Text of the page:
A groundbreaking study of more than 30,000 patients with inflammatory bowel disease has shown that genetic factors affect the location of the inflammation in the gut, with important implications for diagnosis and treatment of patients. The largest study of its kind, this research uncovered a genetic similarity between Crohn's disease and ulcerative colitis, suggesting they form a continuum of subtypes in the bowel. That genetic information could be used to inform treatment and reveal misdiagnoses.
National Association for Colitis and Crohn's disease, Wellcome Trust, Medical Research Council, Catherine McEwan Foundation, Peninsula College of Medicine and Dentistry, National Institute for Health Research, and others

Contact: Sam Wynne
press.office@sanger.ac.uk
44-012-234-92368
Wellcome Trust Sanger Institute

Public Release: 19-Oct-2015
Proceedings of the National Academy of Sciences
Regrow a tooth? Fish -- yes; humans -- maybe some day
When a Lake Malawi cichlid loses a tooth, a new one drops neatly into place as a replacement. Why can't humans similarly regrow teeth lost to injury or disease?
NIH/National Institute of Dental and Craniofacial Research

Contact: John Toon
jtoon@gatech.edu
404-894-6986
Georgia Institute of Technology

Public Release: 16-Oct-2015
Cancer Cell
Protein found in malaria could help stop cancer
Researchers at the Translational Genomics Research Institute joined an international team of scientists in discovering how a protein from malaria could some day help stop cancer.

Contact: Steve Yozwiak
syozwiak@tgen.org
602-343-8704
The Translational Genomics Research Institute

Public Release: 16-Oct-2015
OMICS: A Journal of Integrative Biology
What can we learn from nutrigenomics testing?
There is insufficient scientific evidence to support the utility of commercially available nutrigenomics tests that claim to link genetic variants to dietary intake or nutrition-related disorders. While nutrigenomics remains a promising tool for advancing personalized medicine and healthcare, more research is needed before it can help guide health-related decisions, according to a study published in OMICS: A Journal of Integrative Biology.

Contact: Kathryn Ryan
kryan@liebertpub.com
914-740-2100
Mary Ann Liebert, Inc./Genetic Engineering News

Public Release: 15-Oct-2015
$6.5 million grant may lead to disease-resistant cucurbits
A collaboration between horticulturists and bioinformaticists has received a $6.5 million USDA grant to identify genetic regions useful for breeding disease-resistant melons, squash and pumpkins. BTI researcher Zhangjun Fei will lead the bioinformatics portion of the project.
US Department of Agriculture

Contact: Patricia Waldron
pjw85@cornell.edu
607-254-7476
Boyce Thompson Institute

Public Release: 15-Oct-2015
F1000Research
Mini DNA sequencer tests true
The MinION, a handheld DNA-sequencing device developed by Oxford Nanopore, has been tested and evaluated by an independent, international consortium coordinated by EMBL's European Bioinformatics Institute. The innovative device opens up new possibilities for using sequencing technology in the field, for example in tracking disease outbreaks, testing packaged food or the trafficking of protected species.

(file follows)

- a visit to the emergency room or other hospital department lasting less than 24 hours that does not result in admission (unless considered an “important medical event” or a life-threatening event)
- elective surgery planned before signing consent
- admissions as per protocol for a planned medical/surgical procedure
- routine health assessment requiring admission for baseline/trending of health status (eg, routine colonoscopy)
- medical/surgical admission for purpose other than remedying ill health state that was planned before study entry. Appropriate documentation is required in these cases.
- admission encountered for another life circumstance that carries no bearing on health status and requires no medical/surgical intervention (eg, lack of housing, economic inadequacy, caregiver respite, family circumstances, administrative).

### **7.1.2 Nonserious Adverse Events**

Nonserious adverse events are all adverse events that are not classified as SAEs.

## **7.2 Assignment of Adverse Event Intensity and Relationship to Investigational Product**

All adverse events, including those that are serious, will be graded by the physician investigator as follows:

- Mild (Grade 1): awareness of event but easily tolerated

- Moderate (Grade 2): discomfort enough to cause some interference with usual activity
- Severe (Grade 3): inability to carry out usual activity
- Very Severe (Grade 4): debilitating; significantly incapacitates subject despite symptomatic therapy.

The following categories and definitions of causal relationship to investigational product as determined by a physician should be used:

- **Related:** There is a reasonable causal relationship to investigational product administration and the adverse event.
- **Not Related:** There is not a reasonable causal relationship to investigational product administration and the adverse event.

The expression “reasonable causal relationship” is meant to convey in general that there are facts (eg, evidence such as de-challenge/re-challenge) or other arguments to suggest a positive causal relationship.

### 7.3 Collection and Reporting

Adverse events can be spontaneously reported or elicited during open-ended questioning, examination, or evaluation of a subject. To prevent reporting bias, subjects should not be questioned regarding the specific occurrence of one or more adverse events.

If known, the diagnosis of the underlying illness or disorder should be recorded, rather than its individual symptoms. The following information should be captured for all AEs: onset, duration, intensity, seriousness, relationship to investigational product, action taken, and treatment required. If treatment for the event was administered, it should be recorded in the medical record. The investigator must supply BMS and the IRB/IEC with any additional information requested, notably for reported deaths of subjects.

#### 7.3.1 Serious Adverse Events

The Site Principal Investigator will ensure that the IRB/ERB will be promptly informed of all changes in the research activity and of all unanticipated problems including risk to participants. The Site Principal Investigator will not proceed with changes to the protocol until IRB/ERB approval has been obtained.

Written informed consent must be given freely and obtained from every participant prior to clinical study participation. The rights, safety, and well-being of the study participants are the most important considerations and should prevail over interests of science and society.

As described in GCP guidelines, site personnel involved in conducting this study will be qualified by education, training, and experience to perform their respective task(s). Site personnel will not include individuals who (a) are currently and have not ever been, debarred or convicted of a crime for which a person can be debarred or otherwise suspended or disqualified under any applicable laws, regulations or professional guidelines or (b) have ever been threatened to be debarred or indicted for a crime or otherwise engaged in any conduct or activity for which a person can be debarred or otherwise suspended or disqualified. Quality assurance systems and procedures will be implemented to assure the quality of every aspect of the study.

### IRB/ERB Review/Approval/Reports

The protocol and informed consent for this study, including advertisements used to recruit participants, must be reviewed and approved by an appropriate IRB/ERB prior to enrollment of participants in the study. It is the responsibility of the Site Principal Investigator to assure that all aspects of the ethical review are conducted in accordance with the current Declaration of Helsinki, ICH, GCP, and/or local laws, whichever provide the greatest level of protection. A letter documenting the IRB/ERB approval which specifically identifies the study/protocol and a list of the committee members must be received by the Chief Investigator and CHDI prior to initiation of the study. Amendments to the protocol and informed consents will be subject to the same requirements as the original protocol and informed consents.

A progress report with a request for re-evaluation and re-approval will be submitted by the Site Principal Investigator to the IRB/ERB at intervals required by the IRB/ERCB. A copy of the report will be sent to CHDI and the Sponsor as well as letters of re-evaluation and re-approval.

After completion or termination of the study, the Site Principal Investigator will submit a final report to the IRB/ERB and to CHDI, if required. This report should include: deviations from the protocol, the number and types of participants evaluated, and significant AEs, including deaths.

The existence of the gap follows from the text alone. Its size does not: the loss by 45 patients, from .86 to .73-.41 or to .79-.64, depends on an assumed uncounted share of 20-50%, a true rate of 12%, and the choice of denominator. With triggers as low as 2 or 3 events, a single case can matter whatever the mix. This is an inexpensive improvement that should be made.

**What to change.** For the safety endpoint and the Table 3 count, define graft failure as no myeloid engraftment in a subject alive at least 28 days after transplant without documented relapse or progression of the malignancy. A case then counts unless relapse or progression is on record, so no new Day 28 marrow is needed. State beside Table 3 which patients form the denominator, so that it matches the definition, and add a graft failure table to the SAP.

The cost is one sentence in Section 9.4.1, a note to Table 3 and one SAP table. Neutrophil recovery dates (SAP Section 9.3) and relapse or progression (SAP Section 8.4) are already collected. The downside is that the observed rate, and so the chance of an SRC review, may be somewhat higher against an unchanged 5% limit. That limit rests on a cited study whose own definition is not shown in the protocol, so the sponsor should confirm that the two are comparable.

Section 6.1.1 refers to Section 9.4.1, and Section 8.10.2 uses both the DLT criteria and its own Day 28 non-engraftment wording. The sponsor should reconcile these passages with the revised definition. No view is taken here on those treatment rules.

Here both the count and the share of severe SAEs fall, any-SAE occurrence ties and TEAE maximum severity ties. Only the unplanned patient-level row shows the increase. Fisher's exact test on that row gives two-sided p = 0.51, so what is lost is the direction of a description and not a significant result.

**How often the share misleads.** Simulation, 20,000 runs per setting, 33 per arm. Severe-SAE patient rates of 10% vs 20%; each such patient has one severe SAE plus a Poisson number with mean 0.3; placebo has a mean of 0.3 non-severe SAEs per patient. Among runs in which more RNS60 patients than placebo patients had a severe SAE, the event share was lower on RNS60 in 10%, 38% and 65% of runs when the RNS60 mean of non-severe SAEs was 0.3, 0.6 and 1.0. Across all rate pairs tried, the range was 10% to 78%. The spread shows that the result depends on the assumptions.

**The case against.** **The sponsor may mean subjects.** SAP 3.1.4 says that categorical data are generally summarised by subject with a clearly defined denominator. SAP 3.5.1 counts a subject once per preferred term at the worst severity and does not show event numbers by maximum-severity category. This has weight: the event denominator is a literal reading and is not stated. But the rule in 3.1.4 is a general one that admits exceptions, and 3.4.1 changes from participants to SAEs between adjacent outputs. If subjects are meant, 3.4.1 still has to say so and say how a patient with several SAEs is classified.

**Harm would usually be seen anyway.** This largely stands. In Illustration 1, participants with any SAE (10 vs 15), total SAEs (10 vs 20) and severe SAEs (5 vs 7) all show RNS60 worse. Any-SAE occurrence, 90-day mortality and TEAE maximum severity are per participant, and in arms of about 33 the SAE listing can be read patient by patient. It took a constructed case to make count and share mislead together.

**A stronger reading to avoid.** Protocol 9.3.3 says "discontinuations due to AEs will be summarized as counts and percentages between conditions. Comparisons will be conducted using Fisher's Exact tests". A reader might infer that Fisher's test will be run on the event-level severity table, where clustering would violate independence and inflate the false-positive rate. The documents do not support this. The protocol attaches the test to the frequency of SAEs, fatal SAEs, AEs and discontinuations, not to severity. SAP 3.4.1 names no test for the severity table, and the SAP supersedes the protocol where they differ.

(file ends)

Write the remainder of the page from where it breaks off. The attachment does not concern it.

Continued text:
Wellcome Trust, Rosetrees Trust, Biotechnology and Biological Sciences Research Council, Canadian Institutes of Health Research, National Science Foundation, National Institutes of Health, NIH/National Human Genome Research Institute, and others

Contact: Mary Todd Bergman
mary@ebi.ac.uk
44-012-234-94665
European Molecular Biology Laboratory - European Bioinformatics Institute

Public Release: 15-Oct-2015
Neuron
US neuroscientists call for creation of 'brain observatories'
What is the future of the BRAIN Initiative? This national White House Grand Challenge involving more than 100 laboratories in the United States has already made progress in establishing large-scale neuroscience goals and developing shared tools. And now in an Opinion paper publishing Oct. 15 in Neuron, leading American neuroscientists call for the next step: a coordinated national network of neurotechnology centers or 'brain observatories.'

Contact: Joseph Caputo
jcaputo@cell.com
617-397-2802
Cell Press

Public Release: 14-Oct-2015
Philosophical Transactions of the Royal Society A
Chemical microdroplet computers are easier to teach than to design
Scientists from the Institute of Physical Chemistry of the Polish Academy of Sciences in Warsaw in cooperation with the Institute of Physics of the PAS and the University of Jena have developed the concept of a simple chemical computer made of microdroplets capable of searching databases. Computer simulations, carried out on databases of malignant tumors, have confirmed the validity of the adopted new design strategy, which opens the door to the popularization of chemical methods of processing information.

Contact: Jerzy Górecki
jgorecki@ichf.edu.pl
48-223-433-420
Institute of Physical Chemistry of the Polish Academy of Sciences

Public Release: 14-Oct-2015
BMC Plant Biology